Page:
Detroit

Exploring Abandoned Packard Motor Plant Detroit Michigan USA

The Packard Automotive Plant is a former automobile-manufacturing factory in Detroit, Michigan where luxury cars were made by the Packard Motor Car Company and later by the Studebaker-Packard Corporation.

The Packard plant was opened in 1903 and at the time was considered the most modern automobile manufacturing facility in the world with skilled craftsmen involved in over eighty trades. The factory complex closed in 1958, though other businesses operated on the premises or used it for storage until the late 1990s.

A number of the outer buildings were in use by businesses up through the early 2000s. In 2010, the last remaining tenant, Chemical Processing, announced its intention to vacate the premises after 52 years.

Since its abandonment, the plant has been a haven for graffiti artists, urban explorers, paintballers and auto scrappers, and much of the wiring and other building material has been scavenged. In one incident, vandals pushed a dump truck from the fourth floor. Karen Nagher, the executive director of the nonprofit organization Preservation Wayne, stated that she was irked to see people come from “all over the world” to poke around Detroit. “Piece by piece, they’re disassembling those buildings, making it harder and harder to restore them”.

Despite many years of neglect and abuse, the reinforced concrete structures remain mostly intact and structurally sound. Portions of the upper floors of several small sections in various buildings have collapsed or been partly demolished and lay in ruins in the wake of several aborted attempts at demolition over the years.

Many films have been shot here including most recently scenes for the Michael Bay fifth Transformers movie, staring Mark Wahlberg.

Packard Motor Plant Detroit
Packard Motor Plant Detroit
Packard Motor Plant Detroit
Packard Motor Plant Detroit
Packard Motor Plant Detroit
Packard Motor Plant Detroit
Packard Motor Plant Detroit
Packard Motor Plant Detroit

Packard Motor Plant Detroit
Packard Motor Plant Detroit
Packard Motor Plant Detroit
Packard Motor Plant Detroit
Packard Motor Plant Detroit
Packard Motor Plant Detroit

Packard Motor Plant Detroit
Packard Motor Plant Detroit
Packard Motor Plant Detroit
Packard Motor Plant Detroit
Packard Motor Plant Detroit
Packard Motor Plant Detroit
Packard Motor Plant Detroit
Packard Motor Plant Detroit

Packard Motor Plant Detroit
Packard Motor Plant Detroit
Packard Motor Plant Detroit
Packard Motor Plant Detroit
Packard Motor Plant Detroit
Packard Motor Plant Detroit
Packard Motor Plant Detroit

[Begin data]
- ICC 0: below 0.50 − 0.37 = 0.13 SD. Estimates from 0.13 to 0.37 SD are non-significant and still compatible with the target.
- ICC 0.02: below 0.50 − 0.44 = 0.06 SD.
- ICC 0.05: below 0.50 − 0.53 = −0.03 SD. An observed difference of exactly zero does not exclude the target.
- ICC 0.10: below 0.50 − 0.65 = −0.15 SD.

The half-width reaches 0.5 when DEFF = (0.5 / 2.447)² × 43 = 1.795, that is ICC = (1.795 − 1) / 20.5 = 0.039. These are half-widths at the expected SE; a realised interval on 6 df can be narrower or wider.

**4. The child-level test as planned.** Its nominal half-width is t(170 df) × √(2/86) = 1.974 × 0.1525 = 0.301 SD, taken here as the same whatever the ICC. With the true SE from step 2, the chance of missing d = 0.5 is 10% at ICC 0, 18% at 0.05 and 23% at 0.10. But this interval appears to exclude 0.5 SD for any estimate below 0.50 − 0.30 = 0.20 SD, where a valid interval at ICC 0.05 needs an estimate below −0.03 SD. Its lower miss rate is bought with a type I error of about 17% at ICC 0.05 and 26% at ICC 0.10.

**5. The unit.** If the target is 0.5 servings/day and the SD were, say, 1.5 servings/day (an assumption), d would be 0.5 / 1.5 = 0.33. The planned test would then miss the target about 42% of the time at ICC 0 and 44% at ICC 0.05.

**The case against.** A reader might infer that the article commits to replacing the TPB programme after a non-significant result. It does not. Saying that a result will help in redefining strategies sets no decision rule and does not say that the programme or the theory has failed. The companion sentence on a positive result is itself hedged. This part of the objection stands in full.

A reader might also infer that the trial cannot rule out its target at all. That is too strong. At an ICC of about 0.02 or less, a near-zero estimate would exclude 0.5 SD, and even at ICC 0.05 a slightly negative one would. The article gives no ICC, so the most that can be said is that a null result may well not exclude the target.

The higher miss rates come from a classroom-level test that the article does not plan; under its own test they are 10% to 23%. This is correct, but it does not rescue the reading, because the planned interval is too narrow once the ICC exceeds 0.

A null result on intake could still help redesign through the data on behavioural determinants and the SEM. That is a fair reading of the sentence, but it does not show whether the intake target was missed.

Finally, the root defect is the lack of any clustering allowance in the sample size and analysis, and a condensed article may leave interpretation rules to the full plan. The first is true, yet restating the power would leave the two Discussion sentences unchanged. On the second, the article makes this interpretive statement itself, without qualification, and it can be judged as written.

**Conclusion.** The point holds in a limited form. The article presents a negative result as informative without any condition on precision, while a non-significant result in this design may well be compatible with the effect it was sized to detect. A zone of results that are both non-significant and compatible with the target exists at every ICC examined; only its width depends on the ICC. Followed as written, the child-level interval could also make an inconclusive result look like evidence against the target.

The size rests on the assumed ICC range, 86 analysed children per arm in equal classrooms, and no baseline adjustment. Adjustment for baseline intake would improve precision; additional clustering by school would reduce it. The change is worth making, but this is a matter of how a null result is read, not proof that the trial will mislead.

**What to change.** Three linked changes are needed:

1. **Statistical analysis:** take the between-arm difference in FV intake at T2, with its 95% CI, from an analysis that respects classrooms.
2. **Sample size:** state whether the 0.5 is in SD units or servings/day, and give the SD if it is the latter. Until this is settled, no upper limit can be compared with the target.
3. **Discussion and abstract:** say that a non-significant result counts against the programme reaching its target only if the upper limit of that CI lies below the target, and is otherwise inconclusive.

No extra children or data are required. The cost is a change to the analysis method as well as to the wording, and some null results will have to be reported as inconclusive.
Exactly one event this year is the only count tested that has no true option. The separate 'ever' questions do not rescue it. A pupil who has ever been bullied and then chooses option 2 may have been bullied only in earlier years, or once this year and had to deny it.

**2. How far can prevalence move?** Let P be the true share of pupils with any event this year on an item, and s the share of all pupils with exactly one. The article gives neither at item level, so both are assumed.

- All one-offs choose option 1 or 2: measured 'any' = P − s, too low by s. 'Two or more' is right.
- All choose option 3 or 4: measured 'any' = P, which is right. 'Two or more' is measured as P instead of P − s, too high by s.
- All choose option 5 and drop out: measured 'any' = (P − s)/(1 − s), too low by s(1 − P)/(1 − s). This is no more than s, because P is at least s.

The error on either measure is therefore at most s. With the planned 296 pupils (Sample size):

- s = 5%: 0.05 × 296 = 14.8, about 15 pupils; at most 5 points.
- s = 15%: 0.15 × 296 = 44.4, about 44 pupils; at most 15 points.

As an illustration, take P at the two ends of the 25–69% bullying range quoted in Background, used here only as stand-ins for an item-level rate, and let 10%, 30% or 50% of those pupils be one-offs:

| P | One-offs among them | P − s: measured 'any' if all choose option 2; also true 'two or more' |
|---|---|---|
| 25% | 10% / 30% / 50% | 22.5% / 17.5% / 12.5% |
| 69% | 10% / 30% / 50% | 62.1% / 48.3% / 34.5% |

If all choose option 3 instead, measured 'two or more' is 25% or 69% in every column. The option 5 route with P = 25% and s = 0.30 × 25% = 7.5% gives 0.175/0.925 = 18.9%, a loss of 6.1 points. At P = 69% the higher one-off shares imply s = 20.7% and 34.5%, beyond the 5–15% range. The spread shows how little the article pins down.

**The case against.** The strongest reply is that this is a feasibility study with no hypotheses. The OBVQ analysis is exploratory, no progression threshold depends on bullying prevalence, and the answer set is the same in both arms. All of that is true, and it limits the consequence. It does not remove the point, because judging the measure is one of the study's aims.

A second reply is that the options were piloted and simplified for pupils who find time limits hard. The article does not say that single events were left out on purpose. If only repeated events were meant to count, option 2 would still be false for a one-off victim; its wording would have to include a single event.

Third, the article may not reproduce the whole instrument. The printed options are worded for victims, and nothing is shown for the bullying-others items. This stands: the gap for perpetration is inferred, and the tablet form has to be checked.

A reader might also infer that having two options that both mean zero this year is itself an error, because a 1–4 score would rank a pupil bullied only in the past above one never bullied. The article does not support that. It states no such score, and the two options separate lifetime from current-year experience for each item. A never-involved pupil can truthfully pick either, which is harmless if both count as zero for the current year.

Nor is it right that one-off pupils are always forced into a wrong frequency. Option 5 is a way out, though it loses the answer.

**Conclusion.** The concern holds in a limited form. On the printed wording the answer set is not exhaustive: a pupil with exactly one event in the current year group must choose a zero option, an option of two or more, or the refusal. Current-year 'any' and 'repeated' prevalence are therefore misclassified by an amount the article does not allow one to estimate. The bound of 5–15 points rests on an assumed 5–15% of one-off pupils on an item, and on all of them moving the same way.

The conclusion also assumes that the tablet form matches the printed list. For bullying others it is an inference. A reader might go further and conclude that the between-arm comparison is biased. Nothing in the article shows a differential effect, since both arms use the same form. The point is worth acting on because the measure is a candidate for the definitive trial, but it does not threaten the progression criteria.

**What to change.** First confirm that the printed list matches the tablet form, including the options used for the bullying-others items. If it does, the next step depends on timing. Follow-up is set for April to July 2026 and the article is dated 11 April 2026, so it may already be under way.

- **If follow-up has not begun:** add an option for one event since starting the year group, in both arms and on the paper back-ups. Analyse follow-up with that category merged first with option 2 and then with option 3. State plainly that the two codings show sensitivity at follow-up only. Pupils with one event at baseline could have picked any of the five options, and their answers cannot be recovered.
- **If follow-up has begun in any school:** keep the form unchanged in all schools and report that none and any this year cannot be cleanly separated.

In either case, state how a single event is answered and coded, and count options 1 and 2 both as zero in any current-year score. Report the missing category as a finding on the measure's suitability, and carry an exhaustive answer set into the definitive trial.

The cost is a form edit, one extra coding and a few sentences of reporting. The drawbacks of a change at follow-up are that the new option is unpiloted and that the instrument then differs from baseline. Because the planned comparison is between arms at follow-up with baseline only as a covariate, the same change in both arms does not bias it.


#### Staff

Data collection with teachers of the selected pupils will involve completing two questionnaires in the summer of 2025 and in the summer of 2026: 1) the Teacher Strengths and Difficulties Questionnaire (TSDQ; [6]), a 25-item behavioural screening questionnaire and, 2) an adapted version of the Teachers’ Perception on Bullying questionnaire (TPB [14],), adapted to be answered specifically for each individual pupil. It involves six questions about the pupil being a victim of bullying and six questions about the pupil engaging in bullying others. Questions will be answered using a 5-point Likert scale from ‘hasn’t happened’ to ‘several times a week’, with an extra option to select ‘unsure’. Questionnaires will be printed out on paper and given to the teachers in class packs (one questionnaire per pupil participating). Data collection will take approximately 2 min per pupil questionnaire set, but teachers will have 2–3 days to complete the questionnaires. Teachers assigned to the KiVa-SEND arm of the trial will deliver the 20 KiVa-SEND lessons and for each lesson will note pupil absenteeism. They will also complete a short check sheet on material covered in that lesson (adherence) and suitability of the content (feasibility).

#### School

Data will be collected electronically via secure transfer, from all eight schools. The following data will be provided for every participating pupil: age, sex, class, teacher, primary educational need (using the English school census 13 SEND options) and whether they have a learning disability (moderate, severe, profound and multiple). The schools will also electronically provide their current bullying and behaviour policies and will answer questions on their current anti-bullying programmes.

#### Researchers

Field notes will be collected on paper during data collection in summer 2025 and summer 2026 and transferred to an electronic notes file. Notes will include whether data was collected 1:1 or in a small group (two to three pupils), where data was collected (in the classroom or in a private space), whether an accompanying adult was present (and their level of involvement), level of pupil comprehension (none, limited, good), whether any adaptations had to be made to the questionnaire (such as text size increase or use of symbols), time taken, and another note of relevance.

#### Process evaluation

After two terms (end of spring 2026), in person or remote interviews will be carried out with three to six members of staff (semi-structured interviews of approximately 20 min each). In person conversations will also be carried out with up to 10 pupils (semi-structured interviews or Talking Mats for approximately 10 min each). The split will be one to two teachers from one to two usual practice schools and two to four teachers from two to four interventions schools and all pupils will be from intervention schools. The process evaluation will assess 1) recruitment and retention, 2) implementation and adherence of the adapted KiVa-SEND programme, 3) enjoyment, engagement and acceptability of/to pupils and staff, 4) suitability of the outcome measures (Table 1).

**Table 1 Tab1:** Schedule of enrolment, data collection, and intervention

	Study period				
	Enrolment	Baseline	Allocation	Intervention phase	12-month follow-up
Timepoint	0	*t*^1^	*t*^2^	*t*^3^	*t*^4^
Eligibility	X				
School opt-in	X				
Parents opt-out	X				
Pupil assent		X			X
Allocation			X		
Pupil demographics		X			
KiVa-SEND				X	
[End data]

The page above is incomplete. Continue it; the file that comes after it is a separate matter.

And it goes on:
Packard Motor Plant Detroit

Packard Motor Plant Detroit
Packard Motor Plant Detroit
Packard Motor Plant Detroit
Packard Motor Plant Detroit
Packard Motor Plant Detroit
Packard Motor Plant Detroit
Packard Motor Plant Detroit
Packard Motor Plant Detroit
Packard Motor Plant Detroit
Packard Motor Plant Detroit
Packard Motor Plant Detroit
Packard Motor Plant Detroit

Eastown Theatre Detroit Centre Stage

The Eastown Theatre was one of Detroit’s great neighborhood theatres, located to the northeast of the city near Hamtramck. It opened originally October 1, 1931 for the Wisper-Wetsman Theaters circuit. It was mainly a movie house, though it did have a small stage and did occasionally host stage shows as well in its early years.

Its decor was a mixture of Renaissance Revival styles, including Spanish and Italian with Baroque and Neo-Classic elements as well. The auditorium, which included a large balcony, originally sat just under 2,500. It was designed by the firm of V.J. Waier & Co.

Though the Eastown Theatre closed as a movie house during the mid-1960’s, its second life was just beginning, for which it would be much better known, as one of Detroit’s premiere rock venues.

Beginning in 1969, the list of performers on the Eastown Theatre’s stage reads like a who’s-who of rock and roll of that era. Alice Cooper, the Doors, Pink Floyd, Jefferson Airplane, Bob Seger, Jethro Tull and the Grateful Dead are just a few of the bands who played here between 1969 and 1973.

It was forced to shut down in 1973 by the city of Detroit, cited for failing to meet health and safety codes. In 1975, it reopened as a jazz venue, which remained in operation for about a year. After this, it was used for a short time for performing arts and live theatre, but again closed down.

In 1980, the Eastown Theatre began to show adult films under a new name, the Showcase Theatre, but closed again in 1984. From 1984 until 1990, the Eastown Theatre was again home to a performing arts group.

During the mid-1990’s, the Eastown Theatre hosted raves, and later housed a church. Today, the building is unused, and by January 2015 the roof collapsed due to illegal scrappers stealing sections of the building. It was demolished in November 2015.

Eastown Theatre Centre Stage
Eastown Theatre Centre Stage

The Whittier hotel, Detroit

I was in Texas visiting family when I thought it would be a good idea to go on a road trip. So I hired a Jeep Wrangler and drove up to Detroit to check out the Urbex scene and meet up with some folks I knew on Facebook.

To Detroit is a wonderful place maybe not your traditional holiday location but quite the eye opener!

Over the years, the luxury hotel played host to luminaries such as Horace Dodge, Eleanor Roosevelt, Mae West, Frank Sinatra and The Beatles. During Prohibition, the hotel’s convenient access to the Detroit River and Canada made it popular with underworld types, including the Purple Gang

The Whittier hotel 5-X2

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